Friday, November 15, 2013

School Reform as Feudalism

Henry Farrell:

The cosy relationship between corporations like CGI Federal and Booz Allen and the government bears a strong resemblance to feudalism (which, stripped of the pageantry, was a complex web of relations and privileges between a small and privileged elite of nobles and the state). It bears an even stronger resemblance to Old Corruption, the strangling web of sinecures and emoluments that radicals like William Cobbett inveighed against in the early nineteenth century. Government – even at the best of times – has many clunky and inefficient features (the American version particularly so – many of the worst inflexibilities of the US government have their origins in people’s distrust of it). Yet the replacement of large swathes of government with a plethora of impenetrable subcontracting relationships is arguably even worse – it has neither the efficiencies (sometimes) achieved by markets, nor the accountability (sometimes) achieved by democratic oversight.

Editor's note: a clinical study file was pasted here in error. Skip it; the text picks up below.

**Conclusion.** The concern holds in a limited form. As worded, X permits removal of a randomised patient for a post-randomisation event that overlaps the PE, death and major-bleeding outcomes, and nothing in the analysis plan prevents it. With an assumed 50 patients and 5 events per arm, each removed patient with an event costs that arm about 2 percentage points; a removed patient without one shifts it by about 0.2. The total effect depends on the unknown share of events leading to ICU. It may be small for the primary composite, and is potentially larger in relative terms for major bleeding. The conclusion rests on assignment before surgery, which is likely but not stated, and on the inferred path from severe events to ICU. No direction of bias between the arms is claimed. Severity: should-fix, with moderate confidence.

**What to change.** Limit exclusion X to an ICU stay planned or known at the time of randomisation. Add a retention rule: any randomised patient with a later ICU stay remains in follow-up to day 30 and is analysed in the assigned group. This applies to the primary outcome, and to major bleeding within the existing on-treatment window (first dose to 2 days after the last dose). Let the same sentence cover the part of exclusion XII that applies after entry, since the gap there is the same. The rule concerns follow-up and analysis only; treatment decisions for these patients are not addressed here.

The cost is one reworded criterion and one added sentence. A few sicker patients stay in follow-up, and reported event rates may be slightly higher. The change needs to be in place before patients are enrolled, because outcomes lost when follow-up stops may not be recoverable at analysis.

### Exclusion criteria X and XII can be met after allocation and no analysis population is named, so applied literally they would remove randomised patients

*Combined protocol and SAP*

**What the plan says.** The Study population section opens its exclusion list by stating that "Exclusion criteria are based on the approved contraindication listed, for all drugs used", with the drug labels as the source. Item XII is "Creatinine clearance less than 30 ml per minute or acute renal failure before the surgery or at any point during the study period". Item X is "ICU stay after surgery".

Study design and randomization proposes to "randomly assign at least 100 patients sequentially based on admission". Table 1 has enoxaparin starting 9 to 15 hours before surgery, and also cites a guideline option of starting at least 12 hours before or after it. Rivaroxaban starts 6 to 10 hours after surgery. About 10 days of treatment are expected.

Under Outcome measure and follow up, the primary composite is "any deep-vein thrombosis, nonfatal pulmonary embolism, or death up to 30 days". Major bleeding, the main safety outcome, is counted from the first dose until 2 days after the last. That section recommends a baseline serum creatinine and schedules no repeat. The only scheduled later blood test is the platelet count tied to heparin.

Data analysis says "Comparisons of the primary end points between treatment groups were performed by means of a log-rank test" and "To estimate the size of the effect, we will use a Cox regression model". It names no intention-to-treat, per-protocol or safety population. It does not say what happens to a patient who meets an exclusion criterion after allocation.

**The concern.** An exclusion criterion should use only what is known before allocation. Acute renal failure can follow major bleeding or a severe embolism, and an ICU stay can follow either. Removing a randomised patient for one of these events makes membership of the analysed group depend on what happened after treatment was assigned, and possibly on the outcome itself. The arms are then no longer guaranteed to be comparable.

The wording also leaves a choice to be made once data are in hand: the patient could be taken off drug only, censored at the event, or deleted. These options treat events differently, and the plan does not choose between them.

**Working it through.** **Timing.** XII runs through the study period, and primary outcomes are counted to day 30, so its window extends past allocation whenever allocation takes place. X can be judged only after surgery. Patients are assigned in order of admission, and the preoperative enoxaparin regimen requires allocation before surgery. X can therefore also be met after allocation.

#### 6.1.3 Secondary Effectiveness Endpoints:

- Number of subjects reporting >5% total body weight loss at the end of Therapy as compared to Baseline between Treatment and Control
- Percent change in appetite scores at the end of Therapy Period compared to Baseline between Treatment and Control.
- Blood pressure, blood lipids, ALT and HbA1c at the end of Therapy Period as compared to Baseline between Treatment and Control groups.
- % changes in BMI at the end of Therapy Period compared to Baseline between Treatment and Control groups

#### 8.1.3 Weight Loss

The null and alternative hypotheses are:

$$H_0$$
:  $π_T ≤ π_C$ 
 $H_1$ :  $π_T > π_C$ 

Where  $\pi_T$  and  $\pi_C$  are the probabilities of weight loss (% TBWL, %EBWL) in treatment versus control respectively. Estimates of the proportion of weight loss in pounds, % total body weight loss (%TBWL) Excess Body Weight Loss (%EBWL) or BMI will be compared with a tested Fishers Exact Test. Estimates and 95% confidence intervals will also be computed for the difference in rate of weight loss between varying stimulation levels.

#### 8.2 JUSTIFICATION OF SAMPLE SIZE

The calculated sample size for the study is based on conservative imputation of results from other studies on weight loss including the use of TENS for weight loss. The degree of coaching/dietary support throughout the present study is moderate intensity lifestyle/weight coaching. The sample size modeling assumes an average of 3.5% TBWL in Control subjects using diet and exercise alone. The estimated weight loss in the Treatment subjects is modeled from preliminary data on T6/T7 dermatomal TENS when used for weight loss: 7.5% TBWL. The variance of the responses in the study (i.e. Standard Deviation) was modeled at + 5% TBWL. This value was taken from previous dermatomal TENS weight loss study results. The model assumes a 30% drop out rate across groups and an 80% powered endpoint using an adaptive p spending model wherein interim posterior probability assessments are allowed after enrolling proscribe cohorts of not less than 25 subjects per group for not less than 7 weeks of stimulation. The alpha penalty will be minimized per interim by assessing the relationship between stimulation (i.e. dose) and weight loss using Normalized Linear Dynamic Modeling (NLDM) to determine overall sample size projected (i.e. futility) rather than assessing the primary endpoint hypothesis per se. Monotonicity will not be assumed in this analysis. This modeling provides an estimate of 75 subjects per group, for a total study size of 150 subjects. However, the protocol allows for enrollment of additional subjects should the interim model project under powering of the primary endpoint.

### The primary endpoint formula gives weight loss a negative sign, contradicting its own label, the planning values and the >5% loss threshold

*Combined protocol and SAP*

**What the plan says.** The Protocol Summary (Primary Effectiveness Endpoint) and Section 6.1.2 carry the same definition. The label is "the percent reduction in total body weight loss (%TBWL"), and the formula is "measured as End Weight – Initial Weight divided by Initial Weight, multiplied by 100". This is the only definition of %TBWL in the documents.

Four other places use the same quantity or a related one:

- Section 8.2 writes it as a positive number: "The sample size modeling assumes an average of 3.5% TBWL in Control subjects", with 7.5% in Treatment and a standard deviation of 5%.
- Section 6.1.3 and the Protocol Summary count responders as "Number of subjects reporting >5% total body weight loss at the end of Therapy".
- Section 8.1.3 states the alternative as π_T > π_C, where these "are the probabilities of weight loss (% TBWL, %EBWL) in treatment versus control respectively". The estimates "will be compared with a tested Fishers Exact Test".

Combine this with pension-raiding and you've got at least 80% of the motivation for contemporary school reform.

Look at Blackstone Valley Prep. If Dan McKee named himself Duke McKee, Lord of Blackstone Valley Prep, how would that be any different? He can be voted out of the Mayor's office, but he's not going to be voted out of his Mayoral Academy. It is his publicly funded fiefdom for life. Unless the other lords turn against him, ofc.

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